SEP IRA fundamentals

The Simplified Employee Pension or SEP is a retirement plan meant to encourage savings for a secure and relaxed life after retirement. The SEP though different in structure, serves the same purpose as the Individual Retirement Account (IRA). The SEP is designed for persons who are self-employed, sole proprietors, independent contractors, partnership or owner-employees of an incorporated business or trade. This plan can be applicable to any business. SEP is easy to provide, plan and execute without having to incur a lot of expense and is does not involve any complex administration work like many of the qualified retirement plans. SEP, in fact, can be established only in case of the employer having no other qualified retirement plan in force at the time.


The contributions from the employer to the Simplified Employee Pension or SEP are made at the employer’s discretion. These contributions should amount to $30,000 or 15% whichever is less and are must be deposited in the IRA account established in each and every eligible employee’s name. This is the reason why the arrangement is known as a SEP – IRA.  The employee now has the right to use the funds as these contributions are now owned by him or her. These funds can now be transferred or withdrawn by the employee at any time at his discretion. However as the SEP accounts are IRAs they are subject to all existing IRA rules and regulations governing the withdrawal, transfer and taxation.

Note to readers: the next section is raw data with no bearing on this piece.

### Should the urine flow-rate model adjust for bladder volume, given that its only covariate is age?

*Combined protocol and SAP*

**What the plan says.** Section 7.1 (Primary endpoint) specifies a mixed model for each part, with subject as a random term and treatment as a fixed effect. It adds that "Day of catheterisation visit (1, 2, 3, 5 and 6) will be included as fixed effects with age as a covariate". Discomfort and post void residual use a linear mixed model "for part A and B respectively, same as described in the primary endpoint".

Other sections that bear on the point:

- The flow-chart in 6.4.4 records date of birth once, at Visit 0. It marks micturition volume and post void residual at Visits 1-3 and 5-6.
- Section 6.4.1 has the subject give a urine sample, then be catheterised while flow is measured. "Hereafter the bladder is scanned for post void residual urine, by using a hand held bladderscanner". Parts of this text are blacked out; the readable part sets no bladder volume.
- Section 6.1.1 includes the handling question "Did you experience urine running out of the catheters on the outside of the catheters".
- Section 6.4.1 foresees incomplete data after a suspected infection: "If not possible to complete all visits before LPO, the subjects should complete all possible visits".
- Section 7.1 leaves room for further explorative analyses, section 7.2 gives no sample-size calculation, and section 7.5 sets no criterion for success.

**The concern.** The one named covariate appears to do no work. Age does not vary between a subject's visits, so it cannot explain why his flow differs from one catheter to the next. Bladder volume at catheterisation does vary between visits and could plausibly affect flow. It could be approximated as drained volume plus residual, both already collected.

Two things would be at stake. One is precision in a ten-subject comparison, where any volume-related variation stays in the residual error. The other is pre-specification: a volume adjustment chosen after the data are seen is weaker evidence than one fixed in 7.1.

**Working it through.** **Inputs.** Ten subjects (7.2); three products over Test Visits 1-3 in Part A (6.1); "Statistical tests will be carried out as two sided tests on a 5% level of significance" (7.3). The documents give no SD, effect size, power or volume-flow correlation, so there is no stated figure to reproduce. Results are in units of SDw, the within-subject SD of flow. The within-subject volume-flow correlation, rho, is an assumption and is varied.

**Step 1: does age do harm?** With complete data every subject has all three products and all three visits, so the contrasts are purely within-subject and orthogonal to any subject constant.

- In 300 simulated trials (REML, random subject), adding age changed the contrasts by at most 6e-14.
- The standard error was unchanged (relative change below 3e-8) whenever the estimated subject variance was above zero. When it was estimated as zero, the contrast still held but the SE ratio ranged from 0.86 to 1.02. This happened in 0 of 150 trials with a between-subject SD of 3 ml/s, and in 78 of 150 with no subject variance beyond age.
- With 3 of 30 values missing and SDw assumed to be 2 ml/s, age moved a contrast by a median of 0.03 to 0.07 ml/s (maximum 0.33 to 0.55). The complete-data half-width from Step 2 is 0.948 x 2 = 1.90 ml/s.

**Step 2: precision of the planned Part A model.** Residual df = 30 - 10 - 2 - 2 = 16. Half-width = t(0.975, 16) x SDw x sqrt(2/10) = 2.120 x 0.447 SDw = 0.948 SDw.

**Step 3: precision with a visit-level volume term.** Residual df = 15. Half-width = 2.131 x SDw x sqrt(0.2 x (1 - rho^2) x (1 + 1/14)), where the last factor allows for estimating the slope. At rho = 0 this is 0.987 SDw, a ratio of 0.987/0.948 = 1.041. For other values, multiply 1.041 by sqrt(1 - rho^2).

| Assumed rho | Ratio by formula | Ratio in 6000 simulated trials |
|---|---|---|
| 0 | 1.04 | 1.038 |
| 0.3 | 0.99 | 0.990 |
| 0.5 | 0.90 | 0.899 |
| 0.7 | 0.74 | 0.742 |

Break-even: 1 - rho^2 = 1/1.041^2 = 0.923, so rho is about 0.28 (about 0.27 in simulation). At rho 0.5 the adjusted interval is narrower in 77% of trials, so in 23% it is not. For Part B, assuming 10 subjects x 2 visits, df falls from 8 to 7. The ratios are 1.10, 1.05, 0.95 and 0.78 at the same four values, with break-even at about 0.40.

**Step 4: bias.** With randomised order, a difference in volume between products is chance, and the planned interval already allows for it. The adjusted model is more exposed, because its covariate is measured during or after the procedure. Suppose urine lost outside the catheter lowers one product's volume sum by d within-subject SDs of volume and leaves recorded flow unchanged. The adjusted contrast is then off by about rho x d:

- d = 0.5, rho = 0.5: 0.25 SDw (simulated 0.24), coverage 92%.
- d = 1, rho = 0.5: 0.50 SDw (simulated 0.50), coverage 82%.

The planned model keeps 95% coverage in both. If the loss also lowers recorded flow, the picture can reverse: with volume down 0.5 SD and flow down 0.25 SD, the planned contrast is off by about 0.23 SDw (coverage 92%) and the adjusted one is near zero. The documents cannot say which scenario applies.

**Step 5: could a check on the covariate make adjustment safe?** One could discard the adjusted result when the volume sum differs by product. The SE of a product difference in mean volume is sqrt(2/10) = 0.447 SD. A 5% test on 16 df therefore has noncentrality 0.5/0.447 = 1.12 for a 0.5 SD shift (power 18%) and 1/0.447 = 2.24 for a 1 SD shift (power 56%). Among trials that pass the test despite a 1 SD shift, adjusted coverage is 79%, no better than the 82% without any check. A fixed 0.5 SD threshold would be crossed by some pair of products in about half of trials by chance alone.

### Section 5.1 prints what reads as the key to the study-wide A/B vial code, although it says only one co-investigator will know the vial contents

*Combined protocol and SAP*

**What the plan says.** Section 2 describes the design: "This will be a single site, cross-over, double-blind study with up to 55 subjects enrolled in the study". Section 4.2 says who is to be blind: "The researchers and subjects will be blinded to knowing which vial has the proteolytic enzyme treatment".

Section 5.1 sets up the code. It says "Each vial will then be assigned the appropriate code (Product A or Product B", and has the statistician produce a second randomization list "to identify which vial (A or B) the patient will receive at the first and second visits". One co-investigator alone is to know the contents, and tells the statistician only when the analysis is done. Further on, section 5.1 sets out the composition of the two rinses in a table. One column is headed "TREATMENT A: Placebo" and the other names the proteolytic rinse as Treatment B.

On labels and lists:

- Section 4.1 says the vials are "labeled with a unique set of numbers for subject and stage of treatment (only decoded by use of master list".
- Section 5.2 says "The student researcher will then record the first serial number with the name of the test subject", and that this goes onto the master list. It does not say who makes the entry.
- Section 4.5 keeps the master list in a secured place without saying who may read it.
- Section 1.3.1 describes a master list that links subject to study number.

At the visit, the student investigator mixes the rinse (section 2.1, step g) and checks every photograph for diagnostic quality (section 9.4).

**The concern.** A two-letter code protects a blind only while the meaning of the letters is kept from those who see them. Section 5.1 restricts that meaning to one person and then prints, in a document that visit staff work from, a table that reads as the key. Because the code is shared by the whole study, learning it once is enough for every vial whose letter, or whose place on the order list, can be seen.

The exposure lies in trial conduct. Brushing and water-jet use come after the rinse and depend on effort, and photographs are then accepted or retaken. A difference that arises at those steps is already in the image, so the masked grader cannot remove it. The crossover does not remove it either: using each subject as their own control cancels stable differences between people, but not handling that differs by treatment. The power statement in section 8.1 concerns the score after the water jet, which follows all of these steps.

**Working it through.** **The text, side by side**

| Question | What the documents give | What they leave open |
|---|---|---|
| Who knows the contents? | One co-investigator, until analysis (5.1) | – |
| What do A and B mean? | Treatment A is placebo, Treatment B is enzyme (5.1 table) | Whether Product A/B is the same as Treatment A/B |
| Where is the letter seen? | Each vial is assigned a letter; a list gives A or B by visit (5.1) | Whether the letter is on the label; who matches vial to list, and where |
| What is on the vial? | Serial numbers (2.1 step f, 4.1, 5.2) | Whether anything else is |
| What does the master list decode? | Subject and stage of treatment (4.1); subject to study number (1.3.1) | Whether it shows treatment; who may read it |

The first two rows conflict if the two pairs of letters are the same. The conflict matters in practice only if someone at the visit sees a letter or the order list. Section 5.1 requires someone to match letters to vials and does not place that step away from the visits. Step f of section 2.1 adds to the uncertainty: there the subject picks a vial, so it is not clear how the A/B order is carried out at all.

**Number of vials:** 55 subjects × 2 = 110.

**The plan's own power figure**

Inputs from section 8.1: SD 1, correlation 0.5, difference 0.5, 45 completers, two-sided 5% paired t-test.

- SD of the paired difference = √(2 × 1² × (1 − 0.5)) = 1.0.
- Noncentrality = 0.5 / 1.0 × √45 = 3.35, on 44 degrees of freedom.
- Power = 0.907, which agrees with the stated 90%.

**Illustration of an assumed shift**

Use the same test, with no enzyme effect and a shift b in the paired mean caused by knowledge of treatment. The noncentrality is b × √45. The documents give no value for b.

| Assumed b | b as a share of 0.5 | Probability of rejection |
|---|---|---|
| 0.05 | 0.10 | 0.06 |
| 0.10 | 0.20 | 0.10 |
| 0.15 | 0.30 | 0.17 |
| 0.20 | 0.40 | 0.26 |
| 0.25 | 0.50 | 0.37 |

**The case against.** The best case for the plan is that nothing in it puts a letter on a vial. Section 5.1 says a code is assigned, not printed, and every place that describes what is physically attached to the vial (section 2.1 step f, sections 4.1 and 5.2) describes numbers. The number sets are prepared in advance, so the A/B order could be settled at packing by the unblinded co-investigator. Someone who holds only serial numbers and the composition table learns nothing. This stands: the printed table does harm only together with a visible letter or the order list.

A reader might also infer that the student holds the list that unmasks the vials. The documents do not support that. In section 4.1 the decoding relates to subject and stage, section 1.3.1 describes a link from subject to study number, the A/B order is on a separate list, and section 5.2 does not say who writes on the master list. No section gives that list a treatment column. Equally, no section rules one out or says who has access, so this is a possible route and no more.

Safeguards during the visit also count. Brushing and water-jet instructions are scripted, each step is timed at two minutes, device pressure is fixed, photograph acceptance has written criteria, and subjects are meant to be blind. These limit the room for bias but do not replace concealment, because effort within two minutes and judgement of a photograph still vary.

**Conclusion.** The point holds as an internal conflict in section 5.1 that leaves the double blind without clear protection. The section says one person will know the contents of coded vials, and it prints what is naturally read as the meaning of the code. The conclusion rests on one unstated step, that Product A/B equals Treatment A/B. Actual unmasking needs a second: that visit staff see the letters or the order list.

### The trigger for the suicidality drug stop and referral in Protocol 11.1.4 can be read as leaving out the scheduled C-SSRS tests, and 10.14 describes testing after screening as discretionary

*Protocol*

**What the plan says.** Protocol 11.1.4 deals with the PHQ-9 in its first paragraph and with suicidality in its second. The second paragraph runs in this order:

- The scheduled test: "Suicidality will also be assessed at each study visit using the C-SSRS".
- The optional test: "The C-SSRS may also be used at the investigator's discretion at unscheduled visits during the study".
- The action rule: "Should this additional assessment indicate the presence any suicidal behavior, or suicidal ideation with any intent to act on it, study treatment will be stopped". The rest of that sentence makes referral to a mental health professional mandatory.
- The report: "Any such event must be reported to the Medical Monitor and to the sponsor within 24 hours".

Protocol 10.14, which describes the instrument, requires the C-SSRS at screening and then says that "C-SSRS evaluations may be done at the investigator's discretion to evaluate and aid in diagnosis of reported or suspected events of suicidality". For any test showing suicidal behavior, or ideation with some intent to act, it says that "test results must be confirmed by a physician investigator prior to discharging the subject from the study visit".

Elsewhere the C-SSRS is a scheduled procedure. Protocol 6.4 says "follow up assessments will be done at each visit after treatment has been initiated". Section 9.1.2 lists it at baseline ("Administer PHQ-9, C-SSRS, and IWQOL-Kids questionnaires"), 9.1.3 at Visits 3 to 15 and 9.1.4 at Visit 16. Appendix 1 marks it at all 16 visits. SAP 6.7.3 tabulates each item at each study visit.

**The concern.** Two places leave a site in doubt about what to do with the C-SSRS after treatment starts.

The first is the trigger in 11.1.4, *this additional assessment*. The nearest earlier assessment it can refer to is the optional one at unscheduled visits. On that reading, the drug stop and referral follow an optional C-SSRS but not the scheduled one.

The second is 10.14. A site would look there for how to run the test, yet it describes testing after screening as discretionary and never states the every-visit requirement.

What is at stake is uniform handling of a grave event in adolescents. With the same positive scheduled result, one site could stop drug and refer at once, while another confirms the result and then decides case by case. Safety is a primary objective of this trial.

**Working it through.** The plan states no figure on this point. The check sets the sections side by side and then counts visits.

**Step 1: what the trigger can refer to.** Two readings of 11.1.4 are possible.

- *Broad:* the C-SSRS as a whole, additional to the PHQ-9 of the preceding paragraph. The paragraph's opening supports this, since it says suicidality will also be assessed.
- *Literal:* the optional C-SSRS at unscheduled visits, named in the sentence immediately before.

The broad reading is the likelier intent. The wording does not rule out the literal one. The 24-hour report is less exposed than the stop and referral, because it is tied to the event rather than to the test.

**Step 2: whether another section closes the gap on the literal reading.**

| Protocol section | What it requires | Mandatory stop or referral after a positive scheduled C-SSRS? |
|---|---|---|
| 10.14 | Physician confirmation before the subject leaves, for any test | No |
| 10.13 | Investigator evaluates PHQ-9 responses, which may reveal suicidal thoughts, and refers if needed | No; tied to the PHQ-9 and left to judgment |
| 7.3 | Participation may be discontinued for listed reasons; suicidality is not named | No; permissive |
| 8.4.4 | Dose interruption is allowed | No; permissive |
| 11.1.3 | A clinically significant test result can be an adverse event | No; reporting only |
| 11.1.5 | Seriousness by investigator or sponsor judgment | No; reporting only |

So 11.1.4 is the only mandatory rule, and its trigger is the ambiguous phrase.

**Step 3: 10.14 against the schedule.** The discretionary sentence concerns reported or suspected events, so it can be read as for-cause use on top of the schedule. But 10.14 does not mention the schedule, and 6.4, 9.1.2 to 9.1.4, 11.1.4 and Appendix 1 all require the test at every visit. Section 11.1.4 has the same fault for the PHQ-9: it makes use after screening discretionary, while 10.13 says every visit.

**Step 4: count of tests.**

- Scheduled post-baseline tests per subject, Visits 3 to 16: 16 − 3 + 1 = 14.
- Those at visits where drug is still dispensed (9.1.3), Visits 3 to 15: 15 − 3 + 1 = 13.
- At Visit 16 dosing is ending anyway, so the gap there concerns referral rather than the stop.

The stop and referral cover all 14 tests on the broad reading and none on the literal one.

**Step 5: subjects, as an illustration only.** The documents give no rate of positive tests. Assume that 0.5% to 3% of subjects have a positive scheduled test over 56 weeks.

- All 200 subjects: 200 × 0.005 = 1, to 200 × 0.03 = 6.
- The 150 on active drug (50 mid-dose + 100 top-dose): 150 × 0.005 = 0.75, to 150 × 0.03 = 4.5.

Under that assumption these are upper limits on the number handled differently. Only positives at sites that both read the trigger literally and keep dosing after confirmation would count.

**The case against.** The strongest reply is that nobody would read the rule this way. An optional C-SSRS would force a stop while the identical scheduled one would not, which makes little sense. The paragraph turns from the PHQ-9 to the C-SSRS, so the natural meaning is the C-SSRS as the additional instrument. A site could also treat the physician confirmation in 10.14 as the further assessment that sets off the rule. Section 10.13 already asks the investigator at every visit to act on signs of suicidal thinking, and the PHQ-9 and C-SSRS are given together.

In the traditional IRAs money can be withdrawn at any time but the withdrawals, either part or whole, will be taxed at the prevailing income tax rates. These withdrawals may also be penalized. If the withdrawals are made before attaining the age of 59 1/2 years they may attract an excise duty of 10% in addition to the income tax.  However, there are exceptions where the 10% penalty does not apply to IRA withdrawals. Those are:  A) the withdrawals made in case of the IRA owners death.   B) Due to the owners disability.     C) Medical expenses that are not reimbursed and which exceed 7 1/2% of adjusted gross income (AGI).   D)  “Substantially equal periodic payments” that are made over the life expectancy of the owner.   E) Payments made as costs of first time home purchase. These of course, are subject to a limit of $10,000.  F) Payments made as medical insurance premiums. This exception is only applicable to persons who have received unemployment compensations for over 12 weeks.  G) Payments made as back taxes in case of a levy placed against the IRA by the Internal Revenue Service and  H) Qualified expenses incurred for higher education for the IRA owner or the eligible members of the family.


It is compulsory in case of traditional IRAs, for the distributions to begin before the owner reaches the age of 70 1/2. In case the minimum required distributions are not made before this period, the balance undistributed amount will attract an excise tax of 50%. This however is not applicable to Roth (IRAs) as this IRA plan does not have any mandatory distribution requirement.

Leave a Reply

Your email address will not be published. Required fields are marked *